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Collaring Amboseli Elephants in bid to Secure Critical Habitat, Mitigate Conflict

Date Published: 18 Feb, 2013
Collaring Amboseli Elephants in bid to Secure Critical Habitat, Mitigate Conflict

A sedated elephant is fitted with a GPS collar by KWS Veterinary officers at a past elephant collaring exercise in Magadi.

AMBOSELI, KENYA – February 19, 2013) – Six pre-selected elephants will be fitted with GPS satellite collars starting today in the 8,797 km2 Amboseli landscape by a team of scientists, researchers and veterinarians from Kenya Wildlife Service (KWS), International Fund for Animal Welfare (IFAW) and School of Field Studies (SFS). The collaring exercise is estimated to cost Kshs 8.5 million jointly funded by partners.

The collared elephants, both male and female, will be monitored for about 20 months - as long as the collars are retained - and the data will be used to map out migratory routes, critical corridors and seasonal variations on habitat use. Besides assisting scientists and conservation experts establish the extent and how elephants use the Amboseli landscape, the collars will also enable KWS design management intervention measures for conflict mitigation and management as well as enhance security operations.

This will add to a national tally of about 60 deployed collars presently helping in studying of patterns of movement and habitat use by elephants. There are 13 in Tsavo ecosystem, about 35 collared elephants in Laikipia/Samburu ecosystem and 13 in Maasai Mara ecosystem.

Commenting on the exercise, IFAW EA Regional Director, James Isiche emphasized on the need to secure critical migratory routes, corridors and dispersal areas in Amboseli for the survival of the elephants.

“Together with the local Maasai community, elephants have used this area since time immemorial. However, the landscape is now undergoing rapid and incompatible land use changes that will be detrimental to both the local community livelihoods and elephants, if left unchecked. We therefore have to work in partnership with all stakeholders, particularly the local communities, to ensure the integrity of Amboseli is maintained and secured for the welfare of both people and wildlife,” stated Isiche.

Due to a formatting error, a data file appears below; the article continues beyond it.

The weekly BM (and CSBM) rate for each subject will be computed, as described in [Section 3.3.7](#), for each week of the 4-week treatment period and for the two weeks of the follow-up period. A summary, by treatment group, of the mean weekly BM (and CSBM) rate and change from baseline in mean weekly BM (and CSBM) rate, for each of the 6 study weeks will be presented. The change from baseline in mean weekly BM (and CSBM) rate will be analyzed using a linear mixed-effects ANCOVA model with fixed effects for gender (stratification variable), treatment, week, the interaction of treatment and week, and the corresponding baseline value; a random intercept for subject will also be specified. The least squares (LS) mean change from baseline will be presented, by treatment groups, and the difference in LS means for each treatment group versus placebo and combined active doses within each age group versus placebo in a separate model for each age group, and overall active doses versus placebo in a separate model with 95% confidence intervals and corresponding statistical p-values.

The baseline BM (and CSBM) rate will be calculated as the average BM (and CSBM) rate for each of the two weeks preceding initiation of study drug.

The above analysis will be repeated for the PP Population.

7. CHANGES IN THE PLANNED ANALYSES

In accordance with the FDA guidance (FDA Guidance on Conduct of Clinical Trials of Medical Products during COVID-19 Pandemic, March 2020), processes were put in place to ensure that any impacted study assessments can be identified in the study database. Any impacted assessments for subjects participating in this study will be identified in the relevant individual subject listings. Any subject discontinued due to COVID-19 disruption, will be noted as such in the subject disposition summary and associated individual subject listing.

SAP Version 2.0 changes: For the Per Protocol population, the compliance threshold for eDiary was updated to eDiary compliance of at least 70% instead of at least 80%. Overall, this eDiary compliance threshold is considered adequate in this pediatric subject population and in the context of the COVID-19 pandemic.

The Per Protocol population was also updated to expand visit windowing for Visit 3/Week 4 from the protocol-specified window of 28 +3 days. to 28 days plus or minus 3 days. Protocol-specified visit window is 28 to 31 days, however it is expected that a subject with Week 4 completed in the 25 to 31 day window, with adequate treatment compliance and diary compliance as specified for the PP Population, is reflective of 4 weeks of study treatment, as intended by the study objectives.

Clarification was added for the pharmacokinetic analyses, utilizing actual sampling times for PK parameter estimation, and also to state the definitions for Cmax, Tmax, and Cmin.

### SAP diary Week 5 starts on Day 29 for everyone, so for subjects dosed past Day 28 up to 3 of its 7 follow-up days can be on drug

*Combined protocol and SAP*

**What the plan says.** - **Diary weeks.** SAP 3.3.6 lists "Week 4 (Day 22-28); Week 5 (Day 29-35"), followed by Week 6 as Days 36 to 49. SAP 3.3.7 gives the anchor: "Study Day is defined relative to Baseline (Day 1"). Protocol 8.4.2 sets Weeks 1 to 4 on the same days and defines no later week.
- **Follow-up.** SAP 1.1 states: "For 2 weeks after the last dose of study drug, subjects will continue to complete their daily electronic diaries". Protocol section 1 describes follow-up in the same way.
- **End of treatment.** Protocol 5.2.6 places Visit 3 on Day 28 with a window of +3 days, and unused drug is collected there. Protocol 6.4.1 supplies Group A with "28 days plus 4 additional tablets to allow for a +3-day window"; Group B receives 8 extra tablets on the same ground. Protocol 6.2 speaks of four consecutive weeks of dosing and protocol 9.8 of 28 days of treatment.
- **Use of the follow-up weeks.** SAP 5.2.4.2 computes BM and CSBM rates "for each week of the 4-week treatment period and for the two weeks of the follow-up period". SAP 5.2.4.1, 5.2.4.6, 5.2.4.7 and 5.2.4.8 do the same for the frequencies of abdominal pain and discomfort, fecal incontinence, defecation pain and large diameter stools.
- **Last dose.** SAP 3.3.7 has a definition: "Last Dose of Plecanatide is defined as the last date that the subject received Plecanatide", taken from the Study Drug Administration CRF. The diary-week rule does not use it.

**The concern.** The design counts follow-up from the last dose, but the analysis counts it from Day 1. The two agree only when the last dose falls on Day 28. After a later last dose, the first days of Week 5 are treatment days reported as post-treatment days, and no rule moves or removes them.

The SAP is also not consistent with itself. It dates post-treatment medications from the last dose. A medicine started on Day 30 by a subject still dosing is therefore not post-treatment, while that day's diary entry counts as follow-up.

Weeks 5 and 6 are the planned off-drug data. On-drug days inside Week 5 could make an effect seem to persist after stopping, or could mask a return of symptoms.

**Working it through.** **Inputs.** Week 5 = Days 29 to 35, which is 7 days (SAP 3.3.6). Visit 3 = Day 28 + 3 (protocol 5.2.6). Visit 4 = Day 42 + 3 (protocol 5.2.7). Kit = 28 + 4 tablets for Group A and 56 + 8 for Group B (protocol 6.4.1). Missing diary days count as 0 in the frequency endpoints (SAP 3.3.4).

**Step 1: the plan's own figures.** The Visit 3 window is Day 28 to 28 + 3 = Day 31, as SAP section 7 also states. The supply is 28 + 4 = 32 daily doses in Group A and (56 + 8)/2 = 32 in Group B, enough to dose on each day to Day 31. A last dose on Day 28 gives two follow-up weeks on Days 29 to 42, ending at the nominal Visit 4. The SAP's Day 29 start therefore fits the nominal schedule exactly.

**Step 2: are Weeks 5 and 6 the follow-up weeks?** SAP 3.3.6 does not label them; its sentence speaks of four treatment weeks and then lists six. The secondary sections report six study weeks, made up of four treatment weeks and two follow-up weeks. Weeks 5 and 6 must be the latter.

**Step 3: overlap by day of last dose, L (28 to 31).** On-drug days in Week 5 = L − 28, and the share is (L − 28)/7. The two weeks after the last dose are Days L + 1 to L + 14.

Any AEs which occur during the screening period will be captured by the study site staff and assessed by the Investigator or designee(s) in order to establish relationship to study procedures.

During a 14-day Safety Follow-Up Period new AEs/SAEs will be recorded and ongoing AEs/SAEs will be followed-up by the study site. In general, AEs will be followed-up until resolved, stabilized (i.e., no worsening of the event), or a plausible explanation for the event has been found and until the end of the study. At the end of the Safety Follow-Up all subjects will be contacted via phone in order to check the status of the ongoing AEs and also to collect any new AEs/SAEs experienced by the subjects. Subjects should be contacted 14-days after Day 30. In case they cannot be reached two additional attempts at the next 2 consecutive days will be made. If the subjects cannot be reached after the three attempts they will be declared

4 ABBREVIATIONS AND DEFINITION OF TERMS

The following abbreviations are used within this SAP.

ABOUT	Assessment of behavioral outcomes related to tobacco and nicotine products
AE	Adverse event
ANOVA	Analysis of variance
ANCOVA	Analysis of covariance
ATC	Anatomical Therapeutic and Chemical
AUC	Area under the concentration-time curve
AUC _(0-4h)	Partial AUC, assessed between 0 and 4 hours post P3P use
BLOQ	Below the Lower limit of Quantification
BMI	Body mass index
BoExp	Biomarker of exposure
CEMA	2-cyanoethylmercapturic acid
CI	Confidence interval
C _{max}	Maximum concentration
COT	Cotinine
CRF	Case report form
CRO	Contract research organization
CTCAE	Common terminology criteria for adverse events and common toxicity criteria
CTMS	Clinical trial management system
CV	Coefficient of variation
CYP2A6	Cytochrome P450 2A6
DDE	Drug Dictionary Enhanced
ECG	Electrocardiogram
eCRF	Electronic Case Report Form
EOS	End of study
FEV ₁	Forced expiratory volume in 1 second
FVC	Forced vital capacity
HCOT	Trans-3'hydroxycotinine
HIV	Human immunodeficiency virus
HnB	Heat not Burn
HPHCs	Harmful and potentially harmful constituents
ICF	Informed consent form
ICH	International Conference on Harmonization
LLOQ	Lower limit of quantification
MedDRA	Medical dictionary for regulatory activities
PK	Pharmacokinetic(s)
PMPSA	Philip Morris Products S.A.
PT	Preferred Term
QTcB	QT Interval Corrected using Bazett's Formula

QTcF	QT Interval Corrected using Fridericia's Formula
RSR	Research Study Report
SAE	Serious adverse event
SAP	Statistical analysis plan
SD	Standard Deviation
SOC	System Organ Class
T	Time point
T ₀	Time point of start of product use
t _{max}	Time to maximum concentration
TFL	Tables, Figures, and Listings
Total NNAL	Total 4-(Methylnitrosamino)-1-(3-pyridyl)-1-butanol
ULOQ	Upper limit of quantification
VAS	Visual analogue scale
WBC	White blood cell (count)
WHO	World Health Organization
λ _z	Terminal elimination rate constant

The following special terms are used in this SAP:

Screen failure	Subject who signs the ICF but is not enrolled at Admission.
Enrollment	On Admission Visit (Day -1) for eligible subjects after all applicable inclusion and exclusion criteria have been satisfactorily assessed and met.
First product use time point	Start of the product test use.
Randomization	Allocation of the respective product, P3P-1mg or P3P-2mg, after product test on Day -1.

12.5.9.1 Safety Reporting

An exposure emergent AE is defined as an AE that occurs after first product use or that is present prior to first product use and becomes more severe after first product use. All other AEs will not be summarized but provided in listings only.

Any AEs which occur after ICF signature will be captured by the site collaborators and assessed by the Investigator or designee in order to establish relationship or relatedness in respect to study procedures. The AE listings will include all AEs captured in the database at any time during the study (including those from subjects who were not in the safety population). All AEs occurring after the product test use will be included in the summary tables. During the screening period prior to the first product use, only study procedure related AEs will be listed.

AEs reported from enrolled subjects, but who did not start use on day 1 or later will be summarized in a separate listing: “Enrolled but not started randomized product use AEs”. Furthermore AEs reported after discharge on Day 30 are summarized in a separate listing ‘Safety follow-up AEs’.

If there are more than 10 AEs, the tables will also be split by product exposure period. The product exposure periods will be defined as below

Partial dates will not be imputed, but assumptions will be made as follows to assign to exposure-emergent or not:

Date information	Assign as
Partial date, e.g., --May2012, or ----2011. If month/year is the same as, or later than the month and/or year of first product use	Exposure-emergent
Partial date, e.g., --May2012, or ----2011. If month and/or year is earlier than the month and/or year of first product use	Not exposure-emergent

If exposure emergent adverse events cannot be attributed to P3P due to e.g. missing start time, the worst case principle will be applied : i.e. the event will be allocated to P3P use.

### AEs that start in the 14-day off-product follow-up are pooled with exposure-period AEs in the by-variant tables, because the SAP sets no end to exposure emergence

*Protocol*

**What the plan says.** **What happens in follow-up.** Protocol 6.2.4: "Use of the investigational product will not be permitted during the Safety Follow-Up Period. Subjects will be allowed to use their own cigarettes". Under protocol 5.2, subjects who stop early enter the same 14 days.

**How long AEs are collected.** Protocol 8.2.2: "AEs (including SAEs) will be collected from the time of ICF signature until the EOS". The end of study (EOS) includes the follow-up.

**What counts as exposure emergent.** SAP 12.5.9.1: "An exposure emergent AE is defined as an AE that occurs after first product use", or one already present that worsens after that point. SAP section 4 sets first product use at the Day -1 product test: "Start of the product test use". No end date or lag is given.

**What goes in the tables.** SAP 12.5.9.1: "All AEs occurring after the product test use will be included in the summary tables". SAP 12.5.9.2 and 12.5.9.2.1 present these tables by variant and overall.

According to Dr. Shadrack Ngene, KWS Elephant Programme Coordinator, studies on Amboseli elephant population have, hitherto, primarily focused on individuals’ behavioral patterns – information that has greatly enhanced our understanding of the complex interactions in the social structure of elephants. However, detailed and long-term data on elephant movement patterns in the Amboseli landscape is minimal, and this collaring exercise will assist in obtaining such crucial information.

“This project is also in line with Kenya’s Vision 2030 framework that envisages all wildlife corridors in the country mapped. The Amboseli elephant collaring is a significant step towards winning more space for and securing our wildlife resources,” commented Ngene.

At the last total aerial census conducted in 2010, Amboseli elephant populations were estimated at 1,292. Currently, Kenya has about 37,000 elephants.

Located in the Rift Valley in Kenya, the Amboseli landscape includes the Park, the Maasai community group ranches namely Olgulului-Olorarashi, Kimana, Mbirikani, Selengei, Kuku and Rombo. These stretch to Mt Kilimanjaro, straddle the Kenya-Tanzania border and Chyulu Hills.


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